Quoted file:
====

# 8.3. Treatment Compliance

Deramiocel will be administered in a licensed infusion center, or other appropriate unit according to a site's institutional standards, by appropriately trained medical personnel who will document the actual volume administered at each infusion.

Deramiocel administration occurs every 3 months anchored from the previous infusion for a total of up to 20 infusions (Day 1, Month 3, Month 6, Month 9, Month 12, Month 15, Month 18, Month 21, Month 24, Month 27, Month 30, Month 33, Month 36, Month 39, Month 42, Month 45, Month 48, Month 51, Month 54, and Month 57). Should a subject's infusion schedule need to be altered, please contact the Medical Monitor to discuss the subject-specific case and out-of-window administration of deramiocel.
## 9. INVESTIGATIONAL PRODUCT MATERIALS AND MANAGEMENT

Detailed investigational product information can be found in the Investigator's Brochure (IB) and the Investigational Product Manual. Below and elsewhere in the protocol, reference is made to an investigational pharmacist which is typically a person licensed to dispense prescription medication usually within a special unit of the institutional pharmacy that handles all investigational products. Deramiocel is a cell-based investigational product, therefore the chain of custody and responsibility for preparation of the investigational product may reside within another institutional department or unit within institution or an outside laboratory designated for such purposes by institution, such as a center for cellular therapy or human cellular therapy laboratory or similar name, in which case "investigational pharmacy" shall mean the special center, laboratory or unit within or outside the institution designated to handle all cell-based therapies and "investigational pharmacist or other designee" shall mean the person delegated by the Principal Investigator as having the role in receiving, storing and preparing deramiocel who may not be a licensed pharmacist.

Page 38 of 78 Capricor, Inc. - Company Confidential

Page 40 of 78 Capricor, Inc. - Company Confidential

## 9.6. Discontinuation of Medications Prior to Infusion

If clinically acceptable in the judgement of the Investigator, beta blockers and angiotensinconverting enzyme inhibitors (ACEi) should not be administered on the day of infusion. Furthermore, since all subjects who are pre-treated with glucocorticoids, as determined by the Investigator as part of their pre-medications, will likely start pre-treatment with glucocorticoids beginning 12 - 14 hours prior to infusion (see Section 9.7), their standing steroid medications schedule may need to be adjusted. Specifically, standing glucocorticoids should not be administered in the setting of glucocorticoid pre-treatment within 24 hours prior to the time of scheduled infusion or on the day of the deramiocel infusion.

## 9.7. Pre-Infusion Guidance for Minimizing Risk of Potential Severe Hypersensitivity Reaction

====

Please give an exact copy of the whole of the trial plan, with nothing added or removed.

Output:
# 8.3. Treatment Compliance

Deramiocel will be administered in a licensed infusion center, or other appropriate unit according to a site's institutional standards, by appropriately trained medical personnel who will document the actual volume administered at each infusion.

Deramiocel administration occurs every 3 months anchored from the previous infusion for a total of up to 20 infusions (Day 1, Month 3, Month 6, Month 9, Month 12, Month 15, Month 18, Month 21, Month 24, Month 27, Month 30, Month 33, Month 36, Month 39, Month 42, Month 45, Month 48, Month 51, Month 54, and Month 57). Should a subject's infusion schedule need to be altered, please contact the Medical Monitor to discuss the subject-specific case and out-of-window administration of deramiocel.
## 9. INVESTIGATIONAL PRODUCT MATERIALS AND MANAGEMENT

Detailed investigational product information can be found in the Investigator's Brochure (IB) and the Investigational Product Manual. Below and elsewhere in the protocol, reference is made to an investigational pharmacist which is typically a person licensed to dispense prescription medication usually within a special unit of the institutional pharmacy that handles all investigational products. Deramiocel is a cell-based investigational product, therefore the chain of custody and responsibility for preparation of the investigational product may reside within another institutional department or unit within institution or an outside laboratory designated for such purposes by institution, such as a center for cellular therapy or human cellular therapy laboratory or similar name, in which case "investigational pharmacy" shall mean the special center, laboratory or unit within or outside the institution designated to handle all cell-based therapies and "investigational pharmacist or other designee" shall mean the person delegated by the Principal Investigator as having the role in receiving, storing and preparing deramiocel who may not be a licensed pharmacist.

Page 38 of 78 Capricor, Inc. - Company Confidential

Page 40 of 78 Capricor, Inc. - Company Confidential

## 9.6. Discontinuation of Medications Prior to Infusion

If clinically acceptable in the judgement of the Investigator, beta blockers and angiotensinconverting enzyme inhibitors (ACEi) should not be administered on the day of infusion. Furthermore, since all subjects who are pre-treated with glucocorticoids, as determined by the Investigator as part of their pre-medications, will likely start pre-treatment with glucocorticoids beginning 12 - 14 hours prior to infusion (see Section 9.7), their standing steroid medications schedule may need to be adjusted. Specifically, standing glucocorticoids should not be administered in the setting of glucocorticoid pre-treatment within 24 hours prior to the time of scheduled infusion or on the day of the deramiocel infusion.

## 9.7. Pre-Infusion Guidance for Minimizing Risk of Potential Severe Hypersensitivity Reaction